East Tennessee State University and the Slocumb Galleries present the latest in a series of exhibitions from graduating fine art students. "Murmurations", appearing on campus from Nov. 12 - 21, features the sculptural jewelry of metalsmith Emily Eversgerd. A public reception will be held on Friday, Nov 16 from 5-7 PM.
While precious and non-precious metals are the mainstay of her designs, Eversgerd enjoys using a variety of other materials as well - such as rawhide, linen, and tulle - each chosen for its specific qualities. She also places a strong emphasis on the connection between creator and creation by using techniques which display the element of the hand, such as stitching, weaving, and forging.
Aesthetically, her work strikes a fine balance between strength and beauty, combining her own meticulous style and unconventional material choices with the elegant forms found in the natural world. By reducing natural forms to their most basic elements, she hopes to bring attention to the complex structure and design already found there.
Eversgerd is a local artist and will be graduating from ETSU this December with her Bachelor of Fine Art degree. Her work has earned national recognition through scholarships from both the Society of North American Goldsmiths, and the Women's Jewelry Association. She has also received many state and local honors including a Merit Award at the Tennessee Association of Craft Artists' biennial exhibition, and Best in Show at the 2012 Student Honors Show on ETSU's campus.
The Slocumb Galleries are located on the first floor of Earnest C. Ball Hall, ETSU campus, Johnson City, TN. They are open Monday - Friday from 8 AM - 4:30 PM and all events are free and open to the public.
- a single, indistinct sound created by the simultaneous collaboration of multiple voices or sounds, like the rustling of a thousand pairs of wings.
"The most beautiful thing we can experience is the mysterious. It is the source of all true art and all science. He to whom this emotion is a stranger, who can no longer pause to wonder and stand rapt in awe, is as good as dead: his eyes are closed."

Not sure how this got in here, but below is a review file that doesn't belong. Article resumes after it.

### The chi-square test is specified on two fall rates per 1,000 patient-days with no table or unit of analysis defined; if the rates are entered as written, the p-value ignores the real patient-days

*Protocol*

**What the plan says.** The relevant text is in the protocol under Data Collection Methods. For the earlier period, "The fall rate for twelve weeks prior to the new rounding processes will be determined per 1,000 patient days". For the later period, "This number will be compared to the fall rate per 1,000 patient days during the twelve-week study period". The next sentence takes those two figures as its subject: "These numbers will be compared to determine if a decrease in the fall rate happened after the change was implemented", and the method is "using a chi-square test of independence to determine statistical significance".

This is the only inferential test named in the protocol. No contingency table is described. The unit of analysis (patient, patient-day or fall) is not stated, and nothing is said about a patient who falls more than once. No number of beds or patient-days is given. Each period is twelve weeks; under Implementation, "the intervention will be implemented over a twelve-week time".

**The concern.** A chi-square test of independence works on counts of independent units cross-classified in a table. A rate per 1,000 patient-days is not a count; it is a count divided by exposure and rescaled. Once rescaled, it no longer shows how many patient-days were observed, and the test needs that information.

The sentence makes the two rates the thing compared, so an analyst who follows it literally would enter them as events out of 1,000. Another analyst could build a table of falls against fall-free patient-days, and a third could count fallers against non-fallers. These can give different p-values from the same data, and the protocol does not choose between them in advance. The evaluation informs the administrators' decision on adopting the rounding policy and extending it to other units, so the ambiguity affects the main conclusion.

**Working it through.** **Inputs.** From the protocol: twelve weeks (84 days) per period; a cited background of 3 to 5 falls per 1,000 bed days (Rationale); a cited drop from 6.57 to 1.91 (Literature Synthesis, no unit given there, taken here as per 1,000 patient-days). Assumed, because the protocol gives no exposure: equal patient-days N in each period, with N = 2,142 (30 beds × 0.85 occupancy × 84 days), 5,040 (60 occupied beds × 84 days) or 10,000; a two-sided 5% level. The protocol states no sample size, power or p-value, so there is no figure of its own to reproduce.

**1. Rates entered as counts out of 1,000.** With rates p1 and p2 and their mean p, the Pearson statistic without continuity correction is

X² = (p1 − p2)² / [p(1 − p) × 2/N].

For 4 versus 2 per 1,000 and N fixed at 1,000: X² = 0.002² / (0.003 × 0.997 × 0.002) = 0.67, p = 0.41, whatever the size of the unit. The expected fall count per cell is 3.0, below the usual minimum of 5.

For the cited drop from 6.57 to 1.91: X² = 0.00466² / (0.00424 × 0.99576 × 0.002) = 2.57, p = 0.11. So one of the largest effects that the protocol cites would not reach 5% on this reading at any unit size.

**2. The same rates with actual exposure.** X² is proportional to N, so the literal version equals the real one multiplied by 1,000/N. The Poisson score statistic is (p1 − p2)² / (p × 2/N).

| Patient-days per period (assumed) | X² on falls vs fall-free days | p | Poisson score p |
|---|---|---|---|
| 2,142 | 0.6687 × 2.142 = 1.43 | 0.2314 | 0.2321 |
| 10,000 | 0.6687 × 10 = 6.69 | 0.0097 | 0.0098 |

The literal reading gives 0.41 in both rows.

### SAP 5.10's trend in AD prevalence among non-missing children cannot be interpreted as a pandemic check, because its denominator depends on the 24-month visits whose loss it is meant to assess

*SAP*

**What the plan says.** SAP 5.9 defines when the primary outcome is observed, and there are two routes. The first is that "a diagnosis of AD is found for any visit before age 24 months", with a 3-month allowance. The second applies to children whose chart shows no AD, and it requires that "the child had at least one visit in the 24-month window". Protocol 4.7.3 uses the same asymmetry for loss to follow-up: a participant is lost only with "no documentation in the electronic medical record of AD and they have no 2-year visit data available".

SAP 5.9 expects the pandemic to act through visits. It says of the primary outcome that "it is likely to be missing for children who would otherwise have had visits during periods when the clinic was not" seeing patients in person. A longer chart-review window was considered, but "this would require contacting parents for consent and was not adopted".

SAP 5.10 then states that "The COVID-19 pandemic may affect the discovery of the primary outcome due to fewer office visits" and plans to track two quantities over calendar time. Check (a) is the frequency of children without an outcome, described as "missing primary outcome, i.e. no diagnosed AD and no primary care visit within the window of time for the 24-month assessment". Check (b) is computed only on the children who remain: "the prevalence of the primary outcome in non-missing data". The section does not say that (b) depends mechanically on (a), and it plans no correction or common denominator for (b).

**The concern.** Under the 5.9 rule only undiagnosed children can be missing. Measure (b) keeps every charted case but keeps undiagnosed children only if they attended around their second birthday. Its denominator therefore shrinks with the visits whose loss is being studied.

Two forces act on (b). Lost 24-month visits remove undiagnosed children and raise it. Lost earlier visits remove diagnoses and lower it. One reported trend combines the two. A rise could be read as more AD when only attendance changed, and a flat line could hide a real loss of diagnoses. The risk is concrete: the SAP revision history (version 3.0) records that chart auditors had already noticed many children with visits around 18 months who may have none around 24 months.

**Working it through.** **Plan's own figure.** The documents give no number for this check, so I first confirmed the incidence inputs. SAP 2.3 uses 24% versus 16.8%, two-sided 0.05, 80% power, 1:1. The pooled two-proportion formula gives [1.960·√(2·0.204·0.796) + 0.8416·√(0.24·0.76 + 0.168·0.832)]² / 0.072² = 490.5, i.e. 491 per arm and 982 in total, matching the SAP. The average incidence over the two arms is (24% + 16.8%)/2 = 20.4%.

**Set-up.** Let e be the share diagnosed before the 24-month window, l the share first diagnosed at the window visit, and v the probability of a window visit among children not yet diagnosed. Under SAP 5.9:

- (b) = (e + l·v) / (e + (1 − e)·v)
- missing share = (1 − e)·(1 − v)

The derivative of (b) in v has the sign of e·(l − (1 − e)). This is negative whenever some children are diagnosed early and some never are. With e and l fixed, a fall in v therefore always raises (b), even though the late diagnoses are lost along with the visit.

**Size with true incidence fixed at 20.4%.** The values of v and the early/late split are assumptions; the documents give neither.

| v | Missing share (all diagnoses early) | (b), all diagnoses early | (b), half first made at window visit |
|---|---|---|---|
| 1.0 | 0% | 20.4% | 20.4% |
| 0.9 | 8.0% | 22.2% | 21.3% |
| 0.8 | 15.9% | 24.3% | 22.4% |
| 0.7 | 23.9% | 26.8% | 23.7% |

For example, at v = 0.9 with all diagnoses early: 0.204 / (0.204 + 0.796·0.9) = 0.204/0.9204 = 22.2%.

- Albert Einstein
Some have theorized that the existence of our world and everything in it is the result of blind, impersonal chance. As for myself, I am thoroughly convinced of the absurdity of such claims when I am surrounded by the marvelous complexities of the natural world. For how can I, having been taught to seek out and appreciate the workmanship in man-made things, ignore the overwhelming evidence of structural and aesthetic design in the natural world?
I have chosen to focus my work on the idea of bringing these natural design elements out of obscurity and translating them into a more universal language where they cannot be disregarded. The form of jewelry is particularly suited to this as it shares a unique bond with the wearer. This unification of object and human provides the work with a distinct means of communication.
Aesthetically, I am drawn to simplicity, preferring to work in a palette of only a few separate elements, using repetition of form or material to create detail and complexity. By eliminating 'excess' information wherever possible, I activate the viewer's imagination and, as a result, the mind and soul as well.
On a technical level, I prefer to use techniques which directly employ the hand of the artist in the mark-making process. To me, the placement of each stitch, each hammer blow, each burn mark, is a unique fingerprint, a visible memory of touch. I wish to emphasize this inherent connection between creator and creation so that we may begin to recognize it in the world around us.
Too often to we ignore or trivialize the vastly complicated engineering and design which exist within every molecule of our universe. The mere fact that such precise and predictable principles as mathematics or chemistry even exist is a testament to the supreme orderliness and intentionality of our world.
"In the beginning God created..."
- Genesis 1:1